by: zaghra savahl
The way Muslim Women are represented in the media differs from country to country. Factors that influence the type of representation range from the number of Muslims in a certain area, ideologies and laws of the country, true understanding of Islam and the overall social attitude towards Muslim women.
What narrative and point-of-view is the media trying to communicate to their audience?
Media is a means of communication to an audience. This can be in the form of television, radio, newspapers, and the internet. Whether it be fiction or non-fiction, there is always a message of intent to the specific target audience the media is trying to reach. The intention is important in determining the type of narrative or point-of-view that is being presented.
Western media dominates global headlines and is a powerful influence in determining perception. In 2020, Investopedia published a list of the World’s Top Media companies based on market capital. These top media companies are involved in advertising, broadcasting, news, print publication, digital media, and motion pictures. These include Netflix, Disney, Comcast and AT&T (ATT). Many Western countries, including the US, have a long history of wars, political tension and opposing ideologies with many Muslim-majority countries and this is often reflected in the media. This leads to many misconceptions about Islam in general and Muslim Women in particular, especially in countries where Muslims are a minority.
Below are a few common misconceptions portrayed in the media, as well as what the reality is:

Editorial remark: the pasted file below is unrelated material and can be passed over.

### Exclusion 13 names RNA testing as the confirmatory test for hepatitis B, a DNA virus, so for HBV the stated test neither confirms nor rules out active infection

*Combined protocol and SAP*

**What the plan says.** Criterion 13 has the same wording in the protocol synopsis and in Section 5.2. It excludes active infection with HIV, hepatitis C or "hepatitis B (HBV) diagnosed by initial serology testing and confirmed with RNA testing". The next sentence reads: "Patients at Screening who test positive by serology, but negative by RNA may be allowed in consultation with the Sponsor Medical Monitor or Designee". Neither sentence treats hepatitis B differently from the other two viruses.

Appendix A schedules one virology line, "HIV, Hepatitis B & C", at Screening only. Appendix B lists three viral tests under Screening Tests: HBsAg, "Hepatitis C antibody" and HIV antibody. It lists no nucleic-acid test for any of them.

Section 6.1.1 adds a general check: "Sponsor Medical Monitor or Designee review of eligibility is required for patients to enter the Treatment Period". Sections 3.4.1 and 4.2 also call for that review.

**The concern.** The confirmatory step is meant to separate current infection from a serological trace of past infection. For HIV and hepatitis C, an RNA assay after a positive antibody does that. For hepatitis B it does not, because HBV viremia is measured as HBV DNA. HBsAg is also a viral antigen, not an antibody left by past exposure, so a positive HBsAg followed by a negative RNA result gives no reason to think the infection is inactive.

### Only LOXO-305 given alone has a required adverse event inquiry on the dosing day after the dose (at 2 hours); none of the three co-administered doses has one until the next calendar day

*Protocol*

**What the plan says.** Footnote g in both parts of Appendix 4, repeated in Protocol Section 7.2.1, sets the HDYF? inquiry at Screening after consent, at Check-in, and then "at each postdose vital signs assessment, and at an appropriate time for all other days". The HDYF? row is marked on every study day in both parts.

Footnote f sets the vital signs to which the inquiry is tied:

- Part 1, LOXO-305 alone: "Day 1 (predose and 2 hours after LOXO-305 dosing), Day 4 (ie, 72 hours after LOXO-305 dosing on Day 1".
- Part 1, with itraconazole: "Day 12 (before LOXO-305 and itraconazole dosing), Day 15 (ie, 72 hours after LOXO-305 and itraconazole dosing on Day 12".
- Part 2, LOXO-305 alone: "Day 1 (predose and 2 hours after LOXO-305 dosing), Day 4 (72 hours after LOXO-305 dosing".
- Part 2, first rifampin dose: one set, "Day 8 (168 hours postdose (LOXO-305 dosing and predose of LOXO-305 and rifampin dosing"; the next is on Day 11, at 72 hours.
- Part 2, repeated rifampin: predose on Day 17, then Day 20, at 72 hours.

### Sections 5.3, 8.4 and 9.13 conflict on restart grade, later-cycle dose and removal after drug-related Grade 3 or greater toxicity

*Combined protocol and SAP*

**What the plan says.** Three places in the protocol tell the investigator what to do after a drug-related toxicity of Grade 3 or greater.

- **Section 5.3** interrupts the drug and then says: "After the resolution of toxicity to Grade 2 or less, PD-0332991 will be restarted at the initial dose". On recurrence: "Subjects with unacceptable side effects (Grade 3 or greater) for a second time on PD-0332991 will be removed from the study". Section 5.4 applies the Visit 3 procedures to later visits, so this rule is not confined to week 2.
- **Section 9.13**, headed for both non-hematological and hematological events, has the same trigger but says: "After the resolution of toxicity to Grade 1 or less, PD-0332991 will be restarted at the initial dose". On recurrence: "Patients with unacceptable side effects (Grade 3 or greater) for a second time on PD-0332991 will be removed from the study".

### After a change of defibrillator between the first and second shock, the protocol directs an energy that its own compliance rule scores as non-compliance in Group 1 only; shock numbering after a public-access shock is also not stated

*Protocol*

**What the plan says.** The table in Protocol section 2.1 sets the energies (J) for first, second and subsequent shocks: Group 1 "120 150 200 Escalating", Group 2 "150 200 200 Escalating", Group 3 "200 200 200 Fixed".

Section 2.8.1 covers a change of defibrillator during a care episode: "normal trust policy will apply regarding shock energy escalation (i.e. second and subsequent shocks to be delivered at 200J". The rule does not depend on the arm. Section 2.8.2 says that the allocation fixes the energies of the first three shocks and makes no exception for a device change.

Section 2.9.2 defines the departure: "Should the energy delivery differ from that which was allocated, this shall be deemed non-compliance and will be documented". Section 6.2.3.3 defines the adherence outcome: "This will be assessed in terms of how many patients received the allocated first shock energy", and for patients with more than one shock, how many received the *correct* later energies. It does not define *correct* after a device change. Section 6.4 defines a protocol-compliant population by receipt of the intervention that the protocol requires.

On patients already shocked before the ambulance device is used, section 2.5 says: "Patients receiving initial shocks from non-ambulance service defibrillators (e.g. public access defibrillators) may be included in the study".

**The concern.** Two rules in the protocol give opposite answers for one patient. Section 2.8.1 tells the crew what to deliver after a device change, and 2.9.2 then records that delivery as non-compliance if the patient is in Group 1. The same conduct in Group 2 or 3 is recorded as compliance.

1) Misconception: Islam forces Muslim women to observe the Hijab or Niqab
Through this perception of compulsion, it gives rise to the belief that Islam does not allow Muslim Women to have freedom of choice and they are therefore believed to be oppressed. How often do media cover stories related to Islam and create a lense that focus on the dress code of Muslim women, rather than on the women she is? In countries where there are laws on dress code, the media angles the story from the perspective of the laws society enforces rather than women’s rights to practice their religious beliefs freely. Not only is this patronizing to Muslim women by reducing her to an outer appearance, but it also limits the understanding to what Hijab and Niqab truly mean to women who choose to observe it. One of our previously published articles discusses a journey with Hijab. Read here: SFM Article - "that thing on your head"
Reality: Islam condemns force or compulsion by one human over another. Muslim Women observe Hijab and Niqab to attain closeness to Allah (SWT). It is done as an Act of Worship. Although majority of scholars in Islam view Hijab as mandatory, it is ultimately the choice of the individual Muslim woman to observe or not. No one has the right to force her to do anything as this goes against the principles of Islam. The Islamic journey is between her and Allah (SWT).
2) Misconception: Muslim women being viewed as inferior to Muslim men
There are often two views associated with this misconception being portrayed in the media.(1) Muslim men being misogynistic and imposing their beliefs on Muslim women while (2) Muslim women being viewed as obliging unwillingly and falling victim to oppression. The problem with confining an entire Muslim population (approximately 1.9 billion) into this extremely narrow and negative viewpoint is that it strips the ability to do any sort of honest analysis of gender equality and separating the true meaning of the Islamic stance on this subject from actual societal issues that have its basis in oppressive systems that were created by oppressive people.
Reality: Islam promotes equality between men and women
There are verses of the Qur’an and Hadith that asserts the belief of equality between men and women. Deeds are judged equally for both. An example is
if any do deeds of righteousness be they male or female and have faith they will enter heaven and not the least injustice will be done to them (Surah An-Nisa, Ayah 124)